Mac OSX version
Mac OSX version (click image to enlarge)


iPhone version
iPhone version


Readers of this blog (especially patient ones) know that I’m a user of OmniFocus, but I’ve also been putting Things through its paces these last few months.

First, straight from the nearly perfect Things getting started guide, here’s the basic structure of the app:

List Icons

Today is the list for to-dos that you want to start before the day ends. They’re your priorities.

Next is home for all of the to-dos you could start at any time. It’s a good place to look when putting together your Today list, or when you’ve finished everything there and you need more to do.

Scheduled is for to-dos that you’d like to start on a later date, either because there’s nothing you can do to start them yet, or you’d just rather be reminded of them on a specific day.

Someday is the place for to-dos that you might like to get to, but you’re not sure when. Regularly review what you’ve added here to decide if it’s time to act.

It all starts with the Inbox, where you can put items until you’re ready to decide when to do them. Things also allows you to organize by multi-step Projects and Areas of Responsibility, as well as make extensive use of Tags.




Things syncs instantaneously via its own cloud service across multiple devices. This makes using it on both a phone and a computer, for example, really easy—you never have to worry about an outdated notification showing up on your device. This is one of the few drawbacks of OmniFocus—if you don’t keep OF open and make sure it’s synced on all your devices, you’ll get a reminder on your iPhone to complete a task you already checked off on your computer. This is not an issue with Things, and it takes away an extra step in the task management process, so you can direct that energy to actually working through your task list.

Things is head and shoulders above other task management apps in this regard.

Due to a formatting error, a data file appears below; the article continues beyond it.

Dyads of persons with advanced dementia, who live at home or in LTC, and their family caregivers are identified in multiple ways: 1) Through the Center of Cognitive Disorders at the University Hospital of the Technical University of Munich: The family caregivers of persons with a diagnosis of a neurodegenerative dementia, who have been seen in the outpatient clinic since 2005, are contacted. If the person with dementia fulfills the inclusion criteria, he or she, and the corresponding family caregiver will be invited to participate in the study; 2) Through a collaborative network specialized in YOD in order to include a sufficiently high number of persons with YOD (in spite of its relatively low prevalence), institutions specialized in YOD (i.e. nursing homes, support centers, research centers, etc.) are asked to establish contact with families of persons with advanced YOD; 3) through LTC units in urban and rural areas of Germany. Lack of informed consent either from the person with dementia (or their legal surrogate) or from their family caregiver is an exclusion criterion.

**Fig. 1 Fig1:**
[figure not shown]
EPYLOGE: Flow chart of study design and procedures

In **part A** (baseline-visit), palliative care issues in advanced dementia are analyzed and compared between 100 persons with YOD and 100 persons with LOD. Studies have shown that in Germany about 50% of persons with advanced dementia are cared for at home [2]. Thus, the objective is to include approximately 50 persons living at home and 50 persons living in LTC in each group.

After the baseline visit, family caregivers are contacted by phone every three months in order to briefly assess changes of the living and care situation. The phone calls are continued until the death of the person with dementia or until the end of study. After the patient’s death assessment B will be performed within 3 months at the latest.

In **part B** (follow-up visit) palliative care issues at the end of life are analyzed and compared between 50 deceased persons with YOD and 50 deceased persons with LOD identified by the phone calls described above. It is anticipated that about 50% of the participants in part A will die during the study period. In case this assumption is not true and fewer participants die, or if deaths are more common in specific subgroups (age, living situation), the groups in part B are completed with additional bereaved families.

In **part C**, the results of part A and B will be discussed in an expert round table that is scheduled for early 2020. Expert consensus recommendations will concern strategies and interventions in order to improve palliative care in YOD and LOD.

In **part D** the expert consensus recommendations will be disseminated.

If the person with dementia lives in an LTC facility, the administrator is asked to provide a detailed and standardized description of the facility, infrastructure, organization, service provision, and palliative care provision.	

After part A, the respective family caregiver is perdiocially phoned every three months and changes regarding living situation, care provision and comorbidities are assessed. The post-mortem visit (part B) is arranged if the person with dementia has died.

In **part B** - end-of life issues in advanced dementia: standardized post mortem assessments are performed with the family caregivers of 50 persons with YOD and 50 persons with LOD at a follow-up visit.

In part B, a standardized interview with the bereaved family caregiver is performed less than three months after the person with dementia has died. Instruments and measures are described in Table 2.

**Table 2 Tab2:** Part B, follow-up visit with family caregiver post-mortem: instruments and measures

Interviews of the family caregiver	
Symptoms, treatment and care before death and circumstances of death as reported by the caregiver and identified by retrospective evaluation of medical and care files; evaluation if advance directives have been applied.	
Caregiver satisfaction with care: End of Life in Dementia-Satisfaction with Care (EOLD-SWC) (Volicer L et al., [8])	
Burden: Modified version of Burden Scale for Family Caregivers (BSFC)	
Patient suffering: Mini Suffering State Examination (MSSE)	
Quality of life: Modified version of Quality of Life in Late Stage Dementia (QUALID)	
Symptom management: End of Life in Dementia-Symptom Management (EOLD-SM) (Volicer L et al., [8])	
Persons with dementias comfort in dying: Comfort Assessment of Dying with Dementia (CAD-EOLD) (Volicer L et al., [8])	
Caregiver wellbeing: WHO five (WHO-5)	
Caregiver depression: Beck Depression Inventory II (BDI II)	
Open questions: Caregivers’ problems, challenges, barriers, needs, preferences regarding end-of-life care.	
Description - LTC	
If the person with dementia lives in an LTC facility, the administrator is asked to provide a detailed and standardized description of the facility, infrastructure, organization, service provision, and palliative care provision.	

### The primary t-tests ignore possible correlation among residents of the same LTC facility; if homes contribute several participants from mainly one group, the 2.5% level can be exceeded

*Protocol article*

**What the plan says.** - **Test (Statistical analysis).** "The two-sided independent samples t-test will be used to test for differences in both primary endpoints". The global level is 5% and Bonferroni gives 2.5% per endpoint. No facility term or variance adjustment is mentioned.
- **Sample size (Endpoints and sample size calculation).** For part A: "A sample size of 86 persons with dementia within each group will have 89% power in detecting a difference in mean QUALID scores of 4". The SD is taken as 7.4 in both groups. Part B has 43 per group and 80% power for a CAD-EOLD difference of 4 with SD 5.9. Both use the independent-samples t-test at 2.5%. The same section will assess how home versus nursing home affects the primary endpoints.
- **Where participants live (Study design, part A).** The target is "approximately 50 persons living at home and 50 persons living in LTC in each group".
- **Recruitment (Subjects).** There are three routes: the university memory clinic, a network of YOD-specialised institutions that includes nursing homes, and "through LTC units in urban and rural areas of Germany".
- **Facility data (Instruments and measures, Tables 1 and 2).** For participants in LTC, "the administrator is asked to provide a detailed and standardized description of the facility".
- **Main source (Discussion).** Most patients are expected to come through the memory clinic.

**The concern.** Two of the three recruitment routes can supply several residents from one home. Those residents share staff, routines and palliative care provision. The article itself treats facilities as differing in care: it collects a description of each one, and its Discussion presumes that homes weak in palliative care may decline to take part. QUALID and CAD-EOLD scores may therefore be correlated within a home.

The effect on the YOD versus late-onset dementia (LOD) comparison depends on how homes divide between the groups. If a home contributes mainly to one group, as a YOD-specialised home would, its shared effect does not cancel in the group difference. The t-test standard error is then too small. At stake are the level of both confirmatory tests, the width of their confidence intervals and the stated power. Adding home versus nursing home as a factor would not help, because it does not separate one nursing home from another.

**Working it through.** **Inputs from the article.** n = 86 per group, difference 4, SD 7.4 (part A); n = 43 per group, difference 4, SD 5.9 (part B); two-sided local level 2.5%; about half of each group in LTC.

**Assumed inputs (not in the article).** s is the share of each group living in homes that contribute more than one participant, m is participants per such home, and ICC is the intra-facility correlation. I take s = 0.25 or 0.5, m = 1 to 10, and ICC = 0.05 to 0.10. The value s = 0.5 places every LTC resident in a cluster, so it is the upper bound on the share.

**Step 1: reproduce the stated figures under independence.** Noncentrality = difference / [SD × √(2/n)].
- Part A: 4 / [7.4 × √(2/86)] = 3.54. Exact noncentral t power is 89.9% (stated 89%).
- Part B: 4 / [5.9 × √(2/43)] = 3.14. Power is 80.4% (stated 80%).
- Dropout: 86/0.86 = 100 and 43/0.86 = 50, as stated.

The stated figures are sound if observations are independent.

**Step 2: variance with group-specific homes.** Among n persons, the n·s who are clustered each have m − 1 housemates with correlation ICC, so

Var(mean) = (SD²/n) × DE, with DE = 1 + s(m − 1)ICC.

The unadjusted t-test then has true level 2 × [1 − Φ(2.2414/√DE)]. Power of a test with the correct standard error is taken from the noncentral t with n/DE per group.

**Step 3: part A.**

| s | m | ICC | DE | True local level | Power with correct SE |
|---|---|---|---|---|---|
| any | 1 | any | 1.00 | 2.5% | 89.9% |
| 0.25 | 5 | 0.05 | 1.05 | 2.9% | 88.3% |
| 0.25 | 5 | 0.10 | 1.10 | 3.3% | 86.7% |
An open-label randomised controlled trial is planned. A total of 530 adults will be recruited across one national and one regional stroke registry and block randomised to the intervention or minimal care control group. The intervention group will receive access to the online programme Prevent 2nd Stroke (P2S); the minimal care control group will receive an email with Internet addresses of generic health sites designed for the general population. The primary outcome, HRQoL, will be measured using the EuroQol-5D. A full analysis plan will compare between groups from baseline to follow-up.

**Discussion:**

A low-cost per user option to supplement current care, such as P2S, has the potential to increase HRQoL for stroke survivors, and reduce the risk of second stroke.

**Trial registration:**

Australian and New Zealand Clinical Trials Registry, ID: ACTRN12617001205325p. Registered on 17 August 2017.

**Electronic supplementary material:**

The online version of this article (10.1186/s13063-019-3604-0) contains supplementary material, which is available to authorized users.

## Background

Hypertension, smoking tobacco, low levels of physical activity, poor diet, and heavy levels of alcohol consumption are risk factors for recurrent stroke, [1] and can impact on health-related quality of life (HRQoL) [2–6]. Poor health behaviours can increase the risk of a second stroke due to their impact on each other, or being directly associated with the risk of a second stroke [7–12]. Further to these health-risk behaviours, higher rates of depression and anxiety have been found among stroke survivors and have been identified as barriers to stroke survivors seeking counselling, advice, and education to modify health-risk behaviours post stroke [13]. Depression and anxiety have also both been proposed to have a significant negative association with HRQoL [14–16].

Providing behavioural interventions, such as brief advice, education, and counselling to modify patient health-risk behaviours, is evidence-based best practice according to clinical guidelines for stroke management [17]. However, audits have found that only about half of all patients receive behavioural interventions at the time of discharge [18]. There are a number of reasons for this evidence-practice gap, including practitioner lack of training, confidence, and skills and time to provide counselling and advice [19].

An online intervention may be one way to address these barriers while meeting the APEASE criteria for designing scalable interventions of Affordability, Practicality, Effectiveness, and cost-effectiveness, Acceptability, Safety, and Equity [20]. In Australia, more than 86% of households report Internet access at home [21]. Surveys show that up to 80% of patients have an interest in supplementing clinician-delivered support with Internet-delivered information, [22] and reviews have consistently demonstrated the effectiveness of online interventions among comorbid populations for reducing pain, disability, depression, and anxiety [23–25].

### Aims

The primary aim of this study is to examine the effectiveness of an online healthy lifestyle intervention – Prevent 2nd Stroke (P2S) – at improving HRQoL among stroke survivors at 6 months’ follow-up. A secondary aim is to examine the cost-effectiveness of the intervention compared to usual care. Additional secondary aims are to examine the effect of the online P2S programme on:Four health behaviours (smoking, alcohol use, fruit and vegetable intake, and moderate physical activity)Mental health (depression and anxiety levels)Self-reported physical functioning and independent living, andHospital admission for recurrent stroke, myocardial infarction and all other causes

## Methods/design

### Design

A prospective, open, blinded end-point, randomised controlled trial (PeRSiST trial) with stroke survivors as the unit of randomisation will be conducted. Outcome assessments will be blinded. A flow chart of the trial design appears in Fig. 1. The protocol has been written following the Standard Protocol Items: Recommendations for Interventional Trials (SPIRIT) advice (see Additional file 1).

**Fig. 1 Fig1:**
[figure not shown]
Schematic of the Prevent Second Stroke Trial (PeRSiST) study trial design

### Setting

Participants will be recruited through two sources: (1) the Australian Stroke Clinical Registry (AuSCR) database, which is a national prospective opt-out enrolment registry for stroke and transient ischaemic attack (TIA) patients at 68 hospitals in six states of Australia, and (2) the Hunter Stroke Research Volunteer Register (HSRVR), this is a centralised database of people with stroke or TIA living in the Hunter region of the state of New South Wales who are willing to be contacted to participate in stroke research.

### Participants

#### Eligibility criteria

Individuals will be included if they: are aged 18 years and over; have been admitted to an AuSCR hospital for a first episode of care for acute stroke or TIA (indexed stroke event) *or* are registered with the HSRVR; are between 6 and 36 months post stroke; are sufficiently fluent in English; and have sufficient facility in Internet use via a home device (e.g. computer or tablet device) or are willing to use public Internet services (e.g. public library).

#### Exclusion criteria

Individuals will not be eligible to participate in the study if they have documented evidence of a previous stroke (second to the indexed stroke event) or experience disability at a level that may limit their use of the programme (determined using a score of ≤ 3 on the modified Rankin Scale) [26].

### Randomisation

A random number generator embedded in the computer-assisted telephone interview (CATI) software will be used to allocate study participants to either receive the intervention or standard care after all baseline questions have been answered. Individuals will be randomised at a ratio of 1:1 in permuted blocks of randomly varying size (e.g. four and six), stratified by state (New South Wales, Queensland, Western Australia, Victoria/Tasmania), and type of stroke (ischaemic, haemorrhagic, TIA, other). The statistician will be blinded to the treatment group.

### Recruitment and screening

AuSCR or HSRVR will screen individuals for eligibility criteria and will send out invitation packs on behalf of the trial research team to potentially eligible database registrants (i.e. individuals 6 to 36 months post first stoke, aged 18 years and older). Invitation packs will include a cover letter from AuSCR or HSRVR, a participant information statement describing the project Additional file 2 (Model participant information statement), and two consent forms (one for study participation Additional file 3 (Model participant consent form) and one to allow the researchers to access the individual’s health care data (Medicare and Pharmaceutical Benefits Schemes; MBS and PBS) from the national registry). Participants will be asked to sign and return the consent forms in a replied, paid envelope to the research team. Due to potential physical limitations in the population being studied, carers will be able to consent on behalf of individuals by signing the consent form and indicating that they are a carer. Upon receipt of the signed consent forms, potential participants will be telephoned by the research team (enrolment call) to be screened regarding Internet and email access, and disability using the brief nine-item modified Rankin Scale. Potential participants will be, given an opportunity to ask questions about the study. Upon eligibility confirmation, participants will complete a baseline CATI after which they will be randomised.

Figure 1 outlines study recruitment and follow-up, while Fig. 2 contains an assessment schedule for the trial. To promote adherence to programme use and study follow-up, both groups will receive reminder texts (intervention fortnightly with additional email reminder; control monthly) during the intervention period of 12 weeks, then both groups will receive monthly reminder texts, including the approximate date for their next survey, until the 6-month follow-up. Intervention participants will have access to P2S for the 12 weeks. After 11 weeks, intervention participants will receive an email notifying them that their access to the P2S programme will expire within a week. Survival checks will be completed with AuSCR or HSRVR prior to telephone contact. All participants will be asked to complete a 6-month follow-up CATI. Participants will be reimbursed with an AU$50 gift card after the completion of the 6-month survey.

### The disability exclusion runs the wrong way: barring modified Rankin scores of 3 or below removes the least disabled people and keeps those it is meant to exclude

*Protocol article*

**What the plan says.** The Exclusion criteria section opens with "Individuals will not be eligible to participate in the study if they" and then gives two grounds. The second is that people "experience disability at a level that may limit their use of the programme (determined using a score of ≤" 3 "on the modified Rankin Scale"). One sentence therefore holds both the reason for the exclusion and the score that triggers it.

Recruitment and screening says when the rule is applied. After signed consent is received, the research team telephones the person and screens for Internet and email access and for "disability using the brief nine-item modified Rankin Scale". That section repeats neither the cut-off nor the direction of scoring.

Things has a really nice tagging system. No GTD-style “contexts,” per se, though you could certainly use your tags as contexts if you wanted to. You can even assign sub-tags to your tags, a feature I really like. So I can tag a task under the category “Blog,” but also assign sub-tags such as “Future post” and “Learn apps.” I used this tagging system to track thank-you notes last Christmas—writing down presents (and who they were from) as we opened them, and then sorting by tag (giver) so that I knew what all I was thanking someone for when I came to their note! Handy, indeed.




Things for Mac OSX


The desktop app is feature-rich. As you might expect, in addition to seamless sync with the mobile apps, the desktop version of Things (pictured above) is fuller-bodied than the iOS apps. There is the Quick Entry feature, where a keyboard shortcut (no matter what app you’re using in the foreground, so long as Things is open somewhere) will let you enter a task before you forget. There is a really smooth way of accessing, displaying, and adjusting all your tags (where Things really shines). Editing a task is fast. And it looks good.

The iOS apps have a useful Today widget. Some Today widgets are better than others, and this one is good. You can view items due today, check them off (both without ever opening the app), and tap on New To-Do to be taken to the Things app to make a new entry.


Things Today widget


Siri and Things work together (quite nicely). You can set up Things so that reminders you voice dictate to Siri go right into that app as tasks. So that you can use Things safely while driving. As OmniFocus is my task management app of choice, a comparison again is inevitable: to get Siri-generated reminders to show in OF, you have to actually open OF and let it sync. Not so in Things: the reminder goes to your Things Inbox for processing immediately.






There are some things that Things can’t do, which I had hoped it could.

There is no way (whether in iOS or OSX) to attach photos or files to an item. I find this a noteworthy lack. In OmniFocus and Evernote you can take a photo of something and immediately set it up with a to-do reminder. Sometimes life’s “inputs” come as visuals, and taking a picture and setting a due date is easiest. That’s not doable in Things. (You can link to actual files on a desktop, but that’s not the same as attaching the file itself, and the file doesn’t show up on an iPad.) There is a “Notes” field that attaches to your to-do, which is essential, though that field just accepts text entry.

The cosmos (or just your co-workers and bosses) also like to give to-do items via email. There’s no way to automate moving from an email into a task in Things. In OmniFocus you can just forward an email to your special OmniFocus email address, and it automatically becomes a task in your inbox. Todoist, like Outlook, can let you turn an email into a task in just a click, without even having to forward it anywhere. Evernote even lets you send an email as a Note to a specific Notebook with Tags, if you phrase your subject line right. Things may add this email-in-to-Inbox feature in the future, but for now, you have to take the extra step of copy-pasting an email into a new task yourself. Not as automated as I’d have liked.